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Nov/Dec 1999 Book Reviews

The Ground Beneath Her Feet

Salman Rushdie
Random House (May 1999) 575pp
ISBN: 0 224 04419 2

reviewed by Ann Skea


HUG-ME. Umeed Merchant is a photographer who is also a wizard with words.

HUG-ME is the acronym for the language he shares with Vina Apsara: Hindi Urdu Gujarati Marathi English. "Bombayites like me," he claims, "were people who spoke five languages badly and no language well". But it is this "garbage argot" which he (and Rushdie) use to great effect.

This is not a book for those who are just looking for a story, although of course there is a story. It is a book for those who have time to sit and play the imaginative, inventive, witty, humorous and, occasionally, long-winded word games of which Rushdie is master. It is a book rich with language and ideas, and full of unexpected connections, disconnections and mutations, playfulness and deception. It is a book about a world which is as solid as the ground beneath your feet.

So, the book begins with an earthquake. Vina, a famous singer, flees the tremors and is never seen again. Her musician lover, Ormus Cama, meets, loses, finds and loses her again and again, as Umeed, who is also Rai (the Prince, Vima's pet name for him since childhood), tells their story.

Umeed, caught up in the rock n' roll lives of these gods of the music world, has all the storytelling skill of an Indian Ovid, and myth and metamorphosis is everywhere. Places, names, people, like the words and language he uses, are unstable. Nothing is certain, except that the world he describes is somehow familiar. There are pop stars, big gigs, raves, glitter, politics and an underworld of deception, self-delusion and quakiness. Vina, Ormus, Rai, everyone - all inhabit a frantic world which is always on the edge of the abyss. Moving and shaking, quaking, rockin' n' rollin', joking - everyone and everything keeps moving to avoid disaster.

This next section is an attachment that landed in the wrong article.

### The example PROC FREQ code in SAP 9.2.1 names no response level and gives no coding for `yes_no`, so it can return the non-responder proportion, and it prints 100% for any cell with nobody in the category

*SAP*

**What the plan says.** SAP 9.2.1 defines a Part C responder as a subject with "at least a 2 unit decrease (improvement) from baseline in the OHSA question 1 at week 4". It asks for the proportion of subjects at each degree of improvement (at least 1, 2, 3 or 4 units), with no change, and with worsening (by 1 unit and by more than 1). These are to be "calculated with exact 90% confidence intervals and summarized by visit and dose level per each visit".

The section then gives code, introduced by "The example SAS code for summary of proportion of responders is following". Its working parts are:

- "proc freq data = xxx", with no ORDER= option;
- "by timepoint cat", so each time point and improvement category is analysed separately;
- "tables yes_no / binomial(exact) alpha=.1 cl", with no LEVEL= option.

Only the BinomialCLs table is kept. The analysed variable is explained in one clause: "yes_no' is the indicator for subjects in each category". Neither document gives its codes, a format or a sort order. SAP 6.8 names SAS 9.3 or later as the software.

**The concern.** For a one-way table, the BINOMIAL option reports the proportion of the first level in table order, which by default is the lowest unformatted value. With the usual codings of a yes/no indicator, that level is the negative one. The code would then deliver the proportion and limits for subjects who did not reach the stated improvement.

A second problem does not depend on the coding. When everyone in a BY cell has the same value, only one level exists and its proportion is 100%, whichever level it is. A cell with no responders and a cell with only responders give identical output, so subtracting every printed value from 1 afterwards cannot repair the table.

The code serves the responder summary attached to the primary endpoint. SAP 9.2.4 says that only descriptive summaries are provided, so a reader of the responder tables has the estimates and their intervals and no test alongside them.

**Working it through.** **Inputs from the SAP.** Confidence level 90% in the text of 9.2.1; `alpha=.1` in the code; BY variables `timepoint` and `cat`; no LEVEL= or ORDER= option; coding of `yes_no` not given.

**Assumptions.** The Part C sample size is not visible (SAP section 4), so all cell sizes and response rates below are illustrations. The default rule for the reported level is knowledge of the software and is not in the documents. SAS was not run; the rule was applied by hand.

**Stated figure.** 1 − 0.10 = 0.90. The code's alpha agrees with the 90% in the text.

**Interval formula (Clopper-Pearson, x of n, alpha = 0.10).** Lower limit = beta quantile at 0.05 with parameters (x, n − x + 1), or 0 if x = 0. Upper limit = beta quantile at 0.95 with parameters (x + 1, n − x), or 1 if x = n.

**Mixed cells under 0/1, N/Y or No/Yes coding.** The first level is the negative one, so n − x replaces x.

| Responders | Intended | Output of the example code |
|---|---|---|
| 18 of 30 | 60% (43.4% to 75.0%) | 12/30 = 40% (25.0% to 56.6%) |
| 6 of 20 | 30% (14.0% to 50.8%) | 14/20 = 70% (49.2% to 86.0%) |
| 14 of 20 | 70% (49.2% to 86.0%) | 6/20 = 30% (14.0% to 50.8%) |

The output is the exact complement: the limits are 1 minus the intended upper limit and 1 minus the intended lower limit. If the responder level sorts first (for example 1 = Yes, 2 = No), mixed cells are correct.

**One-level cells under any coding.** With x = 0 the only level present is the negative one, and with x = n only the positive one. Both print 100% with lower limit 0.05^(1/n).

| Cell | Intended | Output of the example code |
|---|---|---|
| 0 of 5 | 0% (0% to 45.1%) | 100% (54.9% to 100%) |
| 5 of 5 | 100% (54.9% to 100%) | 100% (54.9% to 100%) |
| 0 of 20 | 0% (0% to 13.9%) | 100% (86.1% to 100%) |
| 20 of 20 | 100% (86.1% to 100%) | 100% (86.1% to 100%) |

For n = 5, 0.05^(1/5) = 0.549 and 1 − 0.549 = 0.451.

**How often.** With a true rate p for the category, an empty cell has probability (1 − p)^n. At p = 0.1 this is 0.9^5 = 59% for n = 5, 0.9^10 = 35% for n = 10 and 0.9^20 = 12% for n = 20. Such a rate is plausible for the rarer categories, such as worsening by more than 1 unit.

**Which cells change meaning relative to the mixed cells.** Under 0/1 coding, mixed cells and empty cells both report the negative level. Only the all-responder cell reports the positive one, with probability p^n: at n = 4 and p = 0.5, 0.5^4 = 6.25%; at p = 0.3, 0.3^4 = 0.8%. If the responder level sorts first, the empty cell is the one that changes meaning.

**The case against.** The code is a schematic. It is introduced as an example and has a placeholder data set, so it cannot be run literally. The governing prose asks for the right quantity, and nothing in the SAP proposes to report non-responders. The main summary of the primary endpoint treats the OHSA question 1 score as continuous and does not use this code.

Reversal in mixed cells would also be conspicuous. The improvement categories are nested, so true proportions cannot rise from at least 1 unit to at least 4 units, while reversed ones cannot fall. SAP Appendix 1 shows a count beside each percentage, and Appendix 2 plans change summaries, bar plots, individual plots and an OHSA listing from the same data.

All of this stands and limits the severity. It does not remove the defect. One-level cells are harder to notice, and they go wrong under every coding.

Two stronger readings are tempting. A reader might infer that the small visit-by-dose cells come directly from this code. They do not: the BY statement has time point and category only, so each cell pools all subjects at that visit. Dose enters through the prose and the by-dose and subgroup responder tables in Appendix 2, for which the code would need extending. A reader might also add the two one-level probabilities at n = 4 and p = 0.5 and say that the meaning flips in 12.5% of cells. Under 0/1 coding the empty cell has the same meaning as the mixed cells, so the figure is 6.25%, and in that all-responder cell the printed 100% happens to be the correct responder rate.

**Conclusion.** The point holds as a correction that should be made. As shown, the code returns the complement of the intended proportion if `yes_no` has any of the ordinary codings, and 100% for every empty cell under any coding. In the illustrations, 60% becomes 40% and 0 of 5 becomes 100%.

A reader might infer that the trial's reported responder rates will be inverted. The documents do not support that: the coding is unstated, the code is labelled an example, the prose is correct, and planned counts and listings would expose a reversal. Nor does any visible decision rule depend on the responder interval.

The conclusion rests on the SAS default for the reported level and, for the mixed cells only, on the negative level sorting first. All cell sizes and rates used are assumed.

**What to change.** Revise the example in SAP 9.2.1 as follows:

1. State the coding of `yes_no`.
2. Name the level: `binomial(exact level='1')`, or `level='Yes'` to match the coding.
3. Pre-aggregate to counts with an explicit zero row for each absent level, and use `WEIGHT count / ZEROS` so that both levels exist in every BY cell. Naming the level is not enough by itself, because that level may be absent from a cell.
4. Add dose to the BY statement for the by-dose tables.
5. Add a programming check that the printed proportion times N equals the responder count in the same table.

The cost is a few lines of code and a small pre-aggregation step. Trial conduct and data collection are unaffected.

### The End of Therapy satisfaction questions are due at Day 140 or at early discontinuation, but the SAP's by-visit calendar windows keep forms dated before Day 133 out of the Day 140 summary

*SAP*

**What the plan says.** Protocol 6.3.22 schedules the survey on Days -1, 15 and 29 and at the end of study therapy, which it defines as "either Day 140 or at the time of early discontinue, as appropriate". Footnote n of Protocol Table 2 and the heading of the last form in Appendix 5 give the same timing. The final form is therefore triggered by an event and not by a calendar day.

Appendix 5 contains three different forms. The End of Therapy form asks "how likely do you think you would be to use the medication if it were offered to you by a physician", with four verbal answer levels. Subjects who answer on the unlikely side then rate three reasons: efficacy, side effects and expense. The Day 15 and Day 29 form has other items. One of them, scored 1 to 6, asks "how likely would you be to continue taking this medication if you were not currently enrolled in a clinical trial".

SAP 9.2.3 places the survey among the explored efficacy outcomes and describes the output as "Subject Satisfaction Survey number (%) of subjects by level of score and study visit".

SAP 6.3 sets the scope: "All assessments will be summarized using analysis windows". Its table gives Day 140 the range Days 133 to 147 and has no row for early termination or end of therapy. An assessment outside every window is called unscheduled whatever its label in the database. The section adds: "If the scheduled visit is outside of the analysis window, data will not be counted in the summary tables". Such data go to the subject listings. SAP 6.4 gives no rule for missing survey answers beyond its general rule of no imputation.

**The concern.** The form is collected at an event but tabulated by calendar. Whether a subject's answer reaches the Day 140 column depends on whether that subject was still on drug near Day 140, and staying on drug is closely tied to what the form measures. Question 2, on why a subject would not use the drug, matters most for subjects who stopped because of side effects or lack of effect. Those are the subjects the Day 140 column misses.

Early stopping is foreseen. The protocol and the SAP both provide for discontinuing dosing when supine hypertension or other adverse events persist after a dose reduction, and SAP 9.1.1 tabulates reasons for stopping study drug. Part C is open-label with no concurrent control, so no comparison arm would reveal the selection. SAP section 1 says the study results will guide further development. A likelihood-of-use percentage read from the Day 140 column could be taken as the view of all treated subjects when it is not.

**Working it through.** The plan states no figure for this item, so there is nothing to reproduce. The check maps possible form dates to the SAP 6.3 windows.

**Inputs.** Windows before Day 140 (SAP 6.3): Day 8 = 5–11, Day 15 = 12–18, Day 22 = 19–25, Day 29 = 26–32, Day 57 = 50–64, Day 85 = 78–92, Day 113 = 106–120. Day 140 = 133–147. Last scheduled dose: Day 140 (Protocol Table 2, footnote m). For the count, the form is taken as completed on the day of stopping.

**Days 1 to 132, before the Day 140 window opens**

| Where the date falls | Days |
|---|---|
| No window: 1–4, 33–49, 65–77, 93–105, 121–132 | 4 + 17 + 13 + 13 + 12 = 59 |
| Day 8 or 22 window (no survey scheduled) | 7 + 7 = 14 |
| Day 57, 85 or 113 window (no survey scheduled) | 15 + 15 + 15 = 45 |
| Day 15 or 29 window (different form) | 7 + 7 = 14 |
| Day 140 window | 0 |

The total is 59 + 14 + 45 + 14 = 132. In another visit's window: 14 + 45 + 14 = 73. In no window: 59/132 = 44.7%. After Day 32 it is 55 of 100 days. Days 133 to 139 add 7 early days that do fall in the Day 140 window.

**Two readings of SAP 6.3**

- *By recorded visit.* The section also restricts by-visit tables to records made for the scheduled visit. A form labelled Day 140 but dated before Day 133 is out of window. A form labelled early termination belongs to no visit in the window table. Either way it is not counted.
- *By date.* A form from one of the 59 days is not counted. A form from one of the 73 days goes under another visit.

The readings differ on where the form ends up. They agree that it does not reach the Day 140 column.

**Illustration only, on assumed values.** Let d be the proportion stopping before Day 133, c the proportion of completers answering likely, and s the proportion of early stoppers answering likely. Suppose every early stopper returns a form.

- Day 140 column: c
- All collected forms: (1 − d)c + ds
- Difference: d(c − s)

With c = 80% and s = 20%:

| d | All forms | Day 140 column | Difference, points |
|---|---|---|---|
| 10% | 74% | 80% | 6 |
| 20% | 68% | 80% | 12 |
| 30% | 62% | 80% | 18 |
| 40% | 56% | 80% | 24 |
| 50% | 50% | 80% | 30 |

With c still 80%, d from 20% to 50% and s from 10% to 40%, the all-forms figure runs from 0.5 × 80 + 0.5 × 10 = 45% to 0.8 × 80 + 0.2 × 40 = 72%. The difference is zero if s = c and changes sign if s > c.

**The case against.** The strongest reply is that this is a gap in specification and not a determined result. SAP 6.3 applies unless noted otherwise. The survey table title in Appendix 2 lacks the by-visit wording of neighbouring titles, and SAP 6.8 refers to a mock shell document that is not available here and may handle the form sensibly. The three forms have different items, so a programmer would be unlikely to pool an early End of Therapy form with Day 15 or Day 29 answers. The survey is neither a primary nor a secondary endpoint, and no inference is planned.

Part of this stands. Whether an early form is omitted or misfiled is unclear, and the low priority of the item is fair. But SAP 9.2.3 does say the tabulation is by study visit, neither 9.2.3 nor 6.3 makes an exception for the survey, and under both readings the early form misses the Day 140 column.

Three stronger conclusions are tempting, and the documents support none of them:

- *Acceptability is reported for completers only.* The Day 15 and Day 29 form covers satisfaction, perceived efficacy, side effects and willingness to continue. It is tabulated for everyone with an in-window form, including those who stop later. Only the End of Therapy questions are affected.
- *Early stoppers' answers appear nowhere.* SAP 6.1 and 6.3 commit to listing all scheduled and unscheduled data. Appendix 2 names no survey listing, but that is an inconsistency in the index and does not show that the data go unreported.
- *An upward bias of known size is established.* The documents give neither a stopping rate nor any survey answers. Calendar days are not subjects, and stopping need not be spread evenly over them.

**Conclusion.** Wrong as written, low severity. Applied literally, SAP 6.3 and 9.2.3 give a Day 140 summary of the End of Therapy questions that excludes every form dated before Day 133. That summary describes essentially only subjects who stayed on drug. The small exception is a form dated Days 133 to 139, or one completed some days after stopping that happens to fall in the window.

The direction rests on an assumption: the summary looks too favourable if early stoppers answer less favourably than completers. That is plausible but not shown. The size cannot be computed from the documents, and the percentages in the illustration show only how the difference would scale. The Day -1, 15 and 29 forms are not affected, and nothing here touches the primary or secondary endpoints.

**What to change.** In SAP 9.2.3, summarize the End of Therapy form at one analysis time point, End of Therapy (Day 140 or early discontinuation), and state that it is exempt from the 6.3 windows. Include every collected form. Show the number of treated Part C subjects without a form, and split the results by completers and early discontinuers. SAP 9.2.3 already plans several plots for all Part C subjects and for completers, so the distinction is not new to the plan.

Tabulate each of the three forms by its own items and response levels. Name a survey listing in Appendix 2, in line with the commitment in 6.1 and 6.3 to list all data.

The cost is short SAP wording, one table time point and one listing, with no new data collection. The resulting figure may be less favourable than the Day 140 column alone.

Rushdie's imagination is rich and fecund. He is still surprisingly willing to play with religious imagery occasionally, but everything is grist to his story-telling mill. Religion, race, myth, culture, wisdom - life, in fact - all are here. All are woven into a modern myth akin to that of Orpheus and Eurydice.

You do, perhaps, need to be in the right mood for this epic of playfulness but if you have enjoyed Rushdie's books before then you should enjoy this. And dipping into the book at random is rewarding too:

"_The Garden of Forking Paths_, he says, naming her favourite nineteenth-century novel, the interminable masterwork of the Chinese genius, the former governor of Yunnan province, Ts'ui Pn".

This relies for its humour on Rai's slippery way with words and pronunciation. But Rai, who is also Umeed(Hope) Merchant, would never deceive you. "Cross my heart and hope to die", as he says.

And since the title of this book is, _The Ground Beneath Her Feet_, I will leave you with this randomly selected quotation, which is rather longer but gives you some idea of Umeed's allusive, shifting (shifty?) style:

Earthquakes, I point out, have always made men eager to placate the gods....The celebrated philosopher Pangloss was hanged (the more conventionally approved bonfire wouldn't light). His associate, Herr Candide of Thunder-ten-tronckh, a name like an occult incantation, likely to provoke earthquakes where none had previously occurred, was flogged rhythmically and for a long while upon his bloodied buttocks. Immediately after this auto-da-f there was an even bigger earthquake, and that part of the city which remained standing instantly fell down. That's the trouble with human sacrifice, the heroin of the gods. It's highly addictive. And who will save us from deities with major habits to feed?

Rai Umeed Orpheus Merchant perhaps?

 

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